The Transformation of Value Chains in Africa: Evidence from the First Large Survey of Maize Traders in Nigeria
December 4, 2017
Saweda Liverpool-Tasie, Thomas Reardon, Awa Sanou, Wale Ogunleye, Iredele Ogunbayo, Bolarin T. Omonona. 2018. The Transformation of Value Chains in Africa: Evidence from the First Large Survey of Maize Traders in Nigeria. Feed the Future Innovation Lab for Food Security Policy Research Paper 91. East Lansing: Michigan State University.
Nigeria is the most populous country in Africa, and maize is one of its main staples. Most Nigerians eat some maize, half of Nigeria’s population is urban, and about half of Nigeria’s farmers grow maize. Consequently, about 75% of Nigeria’s 160 million people depend on maize traders to supply them maize. However, in the past 20 years after dismantling of parastatals, there has been an under-emphasis in research and policy discussions on the role of such intermediaries. Reardon (2015) calls the intermediaries and processors the “hidden middle,” as it is hidden from research and debate, but forms roughly 40% of cost of food in developing countries – the same as farmers.
Specifically, despite maize trading’s huge importance to Nigerian food security, there has been very scant attention paid to the structure and conduct of maize trading as a key part of the maize value chain. This is even more striking a gap when one considers that little of the maize consumed by Nigerians is imported making the domestic value chain critically important. Despite significant survey research on maize farming in Nigeria, an exhaustive literature search revealed that in the past 2-3 decades, there has been no large sample survey of Nigerian maize traders. The policymakers’ and researchers’ impressions of traders are largely based on scattered local small sample studies, or on old studies, in the 1960s and 1970s. Yet Nigeria’s food economy has changed in so many ways since then. For instance, rural-urban supply chains have grown enormously: in 1970, 25% of Nigeria was urban; by 2015 it is 50% (Block et al. 2015).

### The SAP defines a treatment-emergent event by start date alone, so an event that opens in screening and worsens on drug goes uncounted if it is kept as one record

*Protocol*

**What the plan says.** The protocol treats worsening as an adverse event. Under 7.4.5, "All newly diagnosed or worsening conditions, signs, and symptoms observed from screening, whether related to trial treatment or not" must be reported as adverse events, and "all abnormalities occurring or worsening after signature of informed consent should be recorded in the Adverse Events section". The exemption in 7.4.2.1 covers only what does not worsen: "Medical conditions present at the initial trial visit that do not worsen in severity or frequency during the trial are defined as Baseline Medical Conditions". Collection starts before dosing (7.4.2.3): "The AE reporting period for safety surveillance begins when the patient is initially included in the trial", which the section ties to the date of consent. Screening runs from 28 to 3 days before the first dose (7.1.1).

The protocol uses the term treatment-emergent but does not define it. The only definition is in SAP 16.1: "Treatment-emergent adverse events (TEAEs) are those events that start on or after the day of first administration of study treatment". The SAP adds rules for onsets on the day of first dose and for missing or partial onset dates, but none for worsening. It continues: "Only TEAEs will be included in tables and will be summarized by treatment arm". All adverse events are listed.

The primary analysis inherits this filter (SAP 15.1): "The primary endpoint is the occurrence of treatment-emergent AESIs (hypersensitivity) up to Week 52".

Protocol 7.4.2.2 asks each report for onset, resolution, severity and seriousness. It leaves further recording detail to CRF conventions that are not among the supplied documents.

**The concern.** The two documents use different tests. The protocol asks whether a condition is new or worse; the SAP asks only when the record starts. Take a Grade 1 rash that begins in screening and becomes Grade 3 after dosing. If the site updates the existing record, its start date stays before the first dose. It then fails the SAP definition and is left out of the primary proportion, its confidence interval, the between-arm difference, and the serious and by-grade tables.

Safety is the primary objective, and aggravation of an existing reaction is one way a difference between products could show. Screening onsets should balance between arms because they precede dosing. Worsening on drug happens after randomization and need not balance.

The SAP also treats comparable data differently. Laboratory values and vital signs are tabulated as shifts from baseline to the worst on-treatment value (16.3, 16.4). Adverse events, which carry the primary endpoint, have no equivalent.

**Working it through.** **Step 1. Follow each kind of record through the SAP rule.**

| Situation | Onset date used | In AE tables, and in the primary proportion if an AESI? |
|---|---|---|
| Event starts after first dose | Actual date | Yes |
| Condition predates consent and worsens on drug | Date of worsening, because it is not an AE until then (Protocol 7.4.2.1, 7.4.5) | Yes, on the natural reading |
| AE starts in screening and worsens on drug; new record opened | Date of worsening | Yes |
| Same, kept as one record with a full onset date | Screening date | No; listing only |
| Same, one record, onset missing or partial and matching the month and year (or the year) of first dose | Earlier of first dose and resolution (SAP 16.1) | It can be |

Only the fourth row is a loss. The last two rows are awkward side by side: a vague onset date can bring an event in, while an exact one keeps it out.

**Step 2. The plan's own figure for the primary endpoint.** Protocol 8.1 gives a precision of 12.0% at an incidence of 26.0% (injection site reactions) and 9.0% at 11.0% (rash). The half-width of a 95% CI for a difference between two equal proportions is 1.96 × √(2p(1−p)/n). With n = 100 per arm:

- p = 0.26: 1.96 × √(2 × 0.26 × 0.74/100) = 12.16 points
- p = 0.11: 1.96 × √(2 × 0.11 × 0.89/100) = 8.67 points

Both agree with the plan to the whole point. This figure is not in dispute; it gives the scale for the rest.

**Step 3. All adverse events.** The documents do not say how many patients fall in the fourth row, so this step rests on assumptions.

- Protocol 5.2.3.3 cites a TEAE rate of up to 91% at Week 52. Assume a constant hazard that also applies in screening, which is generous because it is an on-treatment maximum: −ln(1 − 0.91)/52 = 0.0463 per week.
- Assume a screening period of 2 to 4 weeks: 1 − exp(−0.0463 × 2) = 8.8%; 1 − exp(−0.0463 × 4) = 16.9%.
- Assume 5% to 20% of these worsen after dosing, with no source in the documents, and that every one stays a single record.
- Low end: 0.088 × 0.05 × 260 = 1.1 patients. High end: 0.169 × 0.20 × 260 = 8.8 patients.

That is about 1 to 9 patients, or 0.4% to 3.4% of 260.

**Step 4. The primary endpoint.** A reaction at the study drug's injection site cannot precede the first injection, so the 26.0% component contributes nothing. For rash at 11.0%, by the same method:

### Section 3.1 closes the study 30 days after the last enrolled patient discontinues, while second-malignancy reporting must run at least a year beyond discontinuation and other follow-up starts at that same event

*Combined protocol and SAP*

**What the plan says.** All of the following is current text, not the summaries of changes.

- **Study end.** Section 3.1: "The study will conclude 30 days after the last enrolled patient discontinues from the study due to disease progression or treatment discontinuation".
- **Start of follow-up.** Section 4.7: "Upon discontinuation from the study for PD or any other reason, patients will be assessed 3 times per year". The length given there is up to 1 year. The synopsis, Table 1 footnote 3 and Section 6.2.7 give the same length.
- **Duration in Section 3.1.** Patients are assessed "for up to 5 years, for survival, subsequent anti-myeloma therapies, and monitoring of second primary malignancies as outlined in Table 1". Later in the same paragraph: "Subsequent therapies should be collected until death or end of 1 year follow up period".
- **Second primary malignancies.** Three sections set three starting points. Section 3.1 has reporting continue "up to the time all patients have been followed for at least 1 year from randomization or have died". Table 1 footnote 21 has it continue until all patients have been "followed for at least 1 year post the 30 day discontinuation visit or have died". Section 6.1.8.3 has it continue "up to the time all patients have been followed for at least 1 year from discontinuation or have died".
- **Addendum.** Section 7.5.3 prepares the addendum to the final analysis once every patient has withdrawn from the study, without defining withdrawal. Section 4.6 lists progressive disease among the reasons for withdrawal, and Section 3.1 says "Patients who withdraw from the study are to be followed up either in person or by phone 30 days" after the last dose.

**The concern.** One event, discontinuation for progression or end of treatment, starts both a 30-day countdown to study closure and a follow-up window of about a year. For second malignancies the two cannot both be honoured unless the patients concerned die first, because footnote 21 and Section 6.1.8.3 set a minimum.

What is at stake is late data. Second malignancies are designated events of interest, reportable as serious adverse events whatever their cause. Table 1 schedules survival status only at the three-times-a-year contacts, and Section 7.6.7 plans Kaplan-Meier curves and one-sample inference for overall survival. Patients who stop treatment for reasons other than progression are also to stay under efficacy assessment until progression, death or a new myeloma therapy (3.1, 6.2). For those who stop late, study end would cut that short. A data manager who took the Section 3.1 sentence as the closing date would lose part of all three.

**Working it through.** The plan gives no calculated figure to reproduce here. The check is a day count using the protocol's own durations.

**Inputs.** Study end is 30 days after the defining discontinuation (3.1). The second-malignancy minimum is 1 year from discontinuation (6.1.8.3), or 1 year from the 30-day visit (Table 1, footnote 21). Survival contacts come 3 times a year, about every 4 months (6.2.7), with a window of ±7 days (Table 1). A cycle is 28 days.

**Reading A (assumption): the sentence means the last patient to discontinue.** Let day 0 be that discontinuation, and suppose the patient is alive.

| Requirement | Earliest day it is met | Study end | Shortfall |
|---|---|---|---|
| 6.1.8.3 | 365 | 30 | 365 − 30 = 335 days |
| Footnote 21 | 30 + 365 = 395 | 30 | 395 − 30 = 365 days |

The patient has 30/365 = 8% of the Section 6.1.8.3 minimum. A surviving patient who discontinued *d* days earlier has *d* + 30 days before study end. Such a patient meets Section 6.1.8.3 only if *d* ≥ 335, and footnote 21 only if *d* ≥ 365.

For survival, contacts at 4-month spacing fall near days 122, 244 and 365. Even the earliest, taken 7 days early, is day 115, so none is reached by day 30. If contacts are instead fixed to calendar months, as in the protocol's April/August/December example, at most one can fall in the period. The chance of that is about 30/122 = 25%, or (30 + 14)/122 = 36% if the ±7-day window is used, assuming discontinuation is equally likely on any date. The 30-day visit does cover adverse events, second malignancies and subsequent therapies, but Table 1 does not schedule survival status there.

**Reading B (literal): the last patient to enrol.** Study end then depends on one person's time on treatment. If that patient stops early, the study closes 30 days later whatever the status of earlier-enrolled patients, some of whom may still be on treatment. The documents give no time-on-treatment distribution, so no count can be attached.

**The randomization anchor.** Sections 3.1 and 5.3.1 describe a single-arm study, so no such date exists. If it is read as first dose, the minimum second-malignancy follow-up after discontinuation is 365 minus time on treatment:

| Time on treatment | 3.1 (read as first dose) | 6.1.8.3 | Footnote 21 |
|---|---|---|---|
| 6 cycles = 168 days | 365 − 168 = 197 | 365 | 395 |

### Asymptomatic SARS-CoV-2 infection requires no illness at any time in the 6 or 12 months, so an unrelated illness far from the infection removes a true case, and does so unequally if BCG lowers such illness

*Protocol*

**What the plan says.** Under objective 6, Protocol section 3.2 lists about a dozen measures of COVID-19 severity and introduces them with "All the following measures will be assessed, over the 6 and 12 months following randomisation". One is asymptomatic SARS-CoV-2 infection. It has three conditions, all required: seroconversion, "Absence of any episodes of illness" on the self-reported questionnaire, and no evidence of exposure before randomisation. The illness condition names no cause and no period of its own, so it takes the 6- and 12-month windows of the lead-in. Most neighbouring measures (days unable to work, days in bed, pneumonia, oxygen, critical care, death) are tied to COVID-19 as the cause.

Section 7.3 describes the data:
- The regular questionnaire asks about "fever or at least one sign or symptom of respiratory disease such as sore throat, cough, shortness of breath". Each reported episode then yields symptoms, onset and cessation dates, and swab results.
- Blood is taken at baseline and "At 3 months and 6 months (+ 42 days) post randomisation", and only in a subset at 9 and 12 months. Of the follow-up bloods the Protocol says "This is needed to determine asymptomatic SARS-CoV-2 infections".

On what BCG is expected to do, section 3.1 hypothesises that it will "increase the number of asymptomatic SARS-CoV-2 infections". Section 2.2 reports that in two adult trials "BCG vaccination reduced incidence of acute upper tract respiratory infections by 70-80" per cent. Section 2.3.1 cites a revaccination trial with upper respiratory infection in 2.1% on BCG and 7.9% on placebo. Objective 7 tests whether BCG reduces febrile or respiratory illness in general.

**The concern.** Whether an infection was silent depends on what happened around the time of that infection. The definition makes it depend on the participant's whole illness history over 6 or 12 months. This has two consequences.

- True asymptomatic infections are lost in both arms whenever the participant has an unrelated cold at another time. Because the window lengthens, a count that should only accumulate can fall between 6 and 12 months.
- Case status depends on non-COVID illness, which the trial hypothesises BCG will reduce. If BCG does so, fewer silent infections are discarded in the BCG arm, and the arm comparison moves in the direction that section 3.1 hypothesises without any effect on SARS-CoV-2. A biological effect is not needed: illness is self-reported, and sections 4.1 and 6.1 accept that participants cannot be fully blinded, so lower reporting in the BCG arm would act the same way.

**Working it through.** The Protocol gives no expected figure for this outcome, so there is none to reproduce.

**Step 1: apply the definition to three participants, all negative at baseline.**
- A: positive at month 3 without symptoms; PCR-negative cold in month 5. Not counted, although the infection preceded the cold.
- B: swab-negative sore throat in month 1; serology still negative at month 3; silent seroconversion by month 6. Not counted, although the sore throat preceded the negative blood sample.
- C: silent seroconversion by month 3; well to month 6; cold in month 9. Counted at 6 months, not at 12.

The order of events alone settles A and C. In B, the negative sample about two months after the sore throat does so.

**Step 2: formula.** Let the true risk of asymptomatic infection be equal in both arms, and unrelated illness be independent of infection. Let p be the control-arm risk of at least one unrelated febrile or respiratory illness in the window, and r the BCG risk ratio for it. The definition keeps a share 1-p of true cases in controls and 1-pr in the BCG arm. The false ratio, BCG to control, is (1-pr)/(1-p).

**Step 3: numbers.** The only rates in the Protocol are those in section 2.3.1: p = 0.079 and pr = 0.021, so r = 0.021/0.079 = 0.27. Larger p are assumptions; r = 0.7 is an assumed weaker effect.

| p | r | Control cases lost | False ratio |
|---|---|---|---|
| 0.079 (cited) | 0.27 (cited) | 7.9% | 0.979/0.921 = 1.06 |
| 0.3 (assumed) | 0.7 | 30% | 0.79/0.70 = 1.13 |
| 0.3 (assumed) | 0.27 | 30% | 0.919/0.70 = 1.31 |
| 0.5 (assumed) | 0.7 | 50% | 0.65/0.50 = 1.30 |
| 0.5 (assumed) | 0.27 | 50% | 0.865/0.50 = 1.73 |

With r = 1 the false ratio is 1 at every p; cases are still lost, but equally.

With Nigerian cities burgeoning, livestock and fish feed sectors now depending on long – and vulnerable - maize supply chains in which traders play a fundamental role, we considered it urgent and imperative to update knowledge on maize traders. It was also essential that we do it with a formal survey, with a substantial sample in the North and South, and avoid only anecdotal discussions from key informants. Our study focuses on traders based in main cities and regional markets in secondary cities. These urban traders source from farms and other traders, assemble bulk, and transport or buy transport services. Our survey was conducted in North and South Nigeria. This was crucial because the North is the main source of maize and both South and North are major consumers of the grains. The sample totaled about 1400 traders, far greater than for any Nigerian trader study, and we would argue, than for any African study in the past 50 years.
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Saweda Liverpool-Tasie, Thomas Reardon, Awa Sanou, Wale Ogunleye, Iredele Ogunbayo, Bolarin T. Omonona